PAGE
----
Researchers from USC and UCLA have found that women living near natural gas and oil wells that use flaring to burn off excess gas face a 50% greater risk of premature birth than women with no exposure.
“Our study finds that living near flaring is harmful to pregnant women and babies,” said Jill Johnston, an environmental health scientist at the Keck School of Medicine of USC. “We have seen a sharp increase in flaring in Texas’ Eagle Ford Shale, and this is the first study to explore the potential health impacts.”
Flares, which can burn for weeks at a time, release harmful chemicals such as benzene as well as fine particle pollution, carbon monoxide, nitrogen oxides, heavy metals and black carbon. Several of these combustion-related pollutants are linked to a higher risk of preterm birth and reduced birth weight in other contexts.
The research appears today in the journal Environmental Health Perspectives.
Exposure to natural gas flaring associated with preterm birth
The study examined 23,487 live births to women living within the Eagle Ford region between 2012 to 2015. The Eagle Ford Shale geological formation, measuring 50 miles wide and 400 miles long, is one of the most productive oil and gas regions in the country due to hydraulic fracturing, or “fracking.” In a previous study, the research team estimated the area was subject to more than 43,000 flaring events between 2012 and 2016.
The preterm birth rate was 14% among pregnant women exposed to a high number of flares, researchers found. Babies born prematurely — before the 37th completed week of pregnancy — may suffer complications such as immature lungs, difficulty regulating body temperature, poor feeding and slow weight gain.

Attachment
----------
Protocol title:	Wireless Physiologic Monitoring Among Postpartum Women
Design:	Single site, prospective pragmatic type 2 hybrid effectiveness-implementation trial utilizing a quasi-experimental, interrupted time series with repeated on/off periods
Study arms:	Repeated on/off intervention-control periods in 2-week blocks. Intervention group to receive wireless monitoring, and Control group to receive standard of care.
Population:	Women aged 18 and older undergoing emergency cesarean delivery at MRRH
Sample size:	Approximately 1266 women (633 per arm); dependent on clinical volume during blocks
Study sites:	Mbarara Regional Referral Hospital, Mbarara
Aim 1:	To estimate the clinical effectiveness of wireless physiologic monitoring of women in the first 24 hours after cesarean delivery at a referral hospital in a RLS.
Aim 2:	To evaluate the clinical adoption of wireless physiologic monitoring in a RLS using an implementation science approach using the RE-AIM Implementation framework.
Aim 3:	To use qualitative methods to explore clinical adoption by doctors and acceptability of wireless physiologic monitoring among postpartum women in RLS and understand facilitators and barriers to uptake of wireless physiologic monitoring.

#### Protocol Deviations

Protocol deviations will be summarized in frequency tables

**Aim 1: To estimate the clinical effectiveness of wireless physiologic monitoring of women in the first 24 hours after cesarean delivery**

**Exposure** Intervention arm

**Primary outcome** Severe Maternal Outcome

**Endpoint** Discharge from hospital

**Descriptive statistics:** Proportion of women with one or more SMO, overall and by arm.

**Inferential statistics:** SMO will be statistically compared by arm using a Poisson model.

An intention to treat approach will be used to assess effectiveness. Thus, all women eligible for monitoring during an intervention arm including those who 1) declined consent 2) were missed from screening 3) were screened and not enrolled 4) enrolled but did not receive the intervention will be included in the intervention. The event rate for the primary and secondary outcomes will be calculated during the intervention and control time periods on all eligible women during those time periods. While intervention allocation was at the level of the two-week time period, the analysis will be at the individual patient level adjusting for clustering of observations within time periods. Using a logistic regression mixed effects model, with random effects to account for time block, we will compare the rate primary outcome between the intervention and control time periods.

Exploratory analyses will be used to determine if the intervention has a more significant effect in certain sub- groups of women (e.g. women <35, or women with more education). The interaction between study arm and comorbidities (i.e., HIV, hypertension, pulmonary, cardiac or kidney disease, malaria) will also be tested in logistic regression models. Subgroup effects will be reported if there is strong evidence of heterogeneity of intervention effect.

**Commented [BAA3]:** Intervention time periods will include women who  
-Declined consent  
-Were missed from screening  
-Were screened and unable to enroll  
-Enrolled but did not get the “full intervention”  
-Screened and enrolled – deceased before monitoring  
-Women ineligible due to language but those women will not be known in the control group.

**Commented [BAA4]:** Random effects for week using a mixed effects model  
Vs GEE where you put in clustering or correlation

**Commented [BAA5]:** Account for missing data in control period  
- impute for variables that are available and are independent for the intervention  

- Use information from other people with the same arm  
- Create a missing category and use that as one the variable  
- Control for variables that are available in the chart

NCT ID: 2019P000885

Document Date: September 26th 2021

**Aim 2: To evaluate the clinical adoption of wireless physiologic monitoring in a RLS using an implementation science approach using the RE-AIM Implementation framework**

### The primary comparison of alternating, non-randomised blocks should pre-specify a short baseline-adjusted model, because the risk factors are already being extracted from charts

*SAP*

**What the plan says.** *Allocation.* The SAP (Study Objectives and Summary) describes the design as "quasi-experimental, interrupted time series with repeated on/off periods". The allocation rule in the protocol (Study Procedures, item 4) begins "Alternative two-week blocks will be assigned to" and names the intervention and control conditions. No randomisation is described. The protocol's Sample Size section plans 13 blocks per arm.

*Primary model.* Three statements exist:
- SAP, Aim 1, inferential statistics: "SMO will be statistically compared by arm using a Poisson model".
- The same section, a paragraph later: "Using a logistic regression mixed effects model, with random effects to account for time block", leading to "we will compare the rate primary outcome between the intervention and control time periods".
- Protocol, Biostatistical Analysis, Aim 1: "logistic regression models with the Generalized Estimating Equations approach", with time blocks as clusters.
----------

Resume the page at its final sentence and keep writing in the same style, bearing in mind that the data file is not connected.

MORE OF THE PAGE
The researchers used satellite observations to measure flaring activity because systemic reporting is lacking. They adjusted for other known risk factors for preterm birth in their analysis — including age, smoking, insurance status and access to prenatal care — and concluded that exposure to a high amount of flaring was associated with 50% higher odds of preterm birth compared with no exposure. A high amount of flaring was defined as 10 or more nightly flare events within 3 miles of the pregnant woman’s home.
“Women who identified as Latina or Hispanic in our study were exposed to more flaring and more likely to see an increased risk of preterm birth, raising environmental justice concerns about the oil and gas boom in south Texas,” said Lara Cushing, an environmental health scientist with the UCLA Fielding School of Public Health who co-led the study with Johnston. “Our study adds to the evidence that oil and gas development is negatively impacting birth outcomes and suggests stricter regulation of the industry is needed.”
Exposure to wells, race also contribute to higher odds of preterm birth
Women who lived within 3 miles of a high number of oil and gas wells also had higher odds of preterm birth than mothers who did not live near wells. Their babies were also born weighing 19.4 grams, or seven ounces, lighter on average. This suggests that, in addition to flaring, other exposures related to oil and gas wells may also be adversely impacting pregnancy, the researchers said.
The majority (55%) of the women in the study population identified as Latina or Hispanic, and the odds of preterm birth among Hispanic women exposed to high levels of flaring was greater than the corresponding odds among non-Hispanic White women, who made up 37% of the study population. Nearly 60% of women in the study were on public health insurance (Medicaid) and 17% were foreign born.
Amid an oil boom in recent years, the United States has been responsible for the highest number of flares of any country, flaring an estimated 14.1 billion square meters of natural gas in 2018. Eighty percent of flaring is occurring in Texas and in North Dakota shale plays, where much of the U.S. fracking occurs. That said, according to researchers, flaring largely remains underreported and unregulated.
— by Leigh Hopper
In addition to Johnston and Cushing, other authors of the study include Kate Vavra-Musser, Khang Chau and Meredith Franklin, all of USC.
The study was supported by a grant from the U.S. National Institutes of Health/National Institute of Environmental Health Sciences.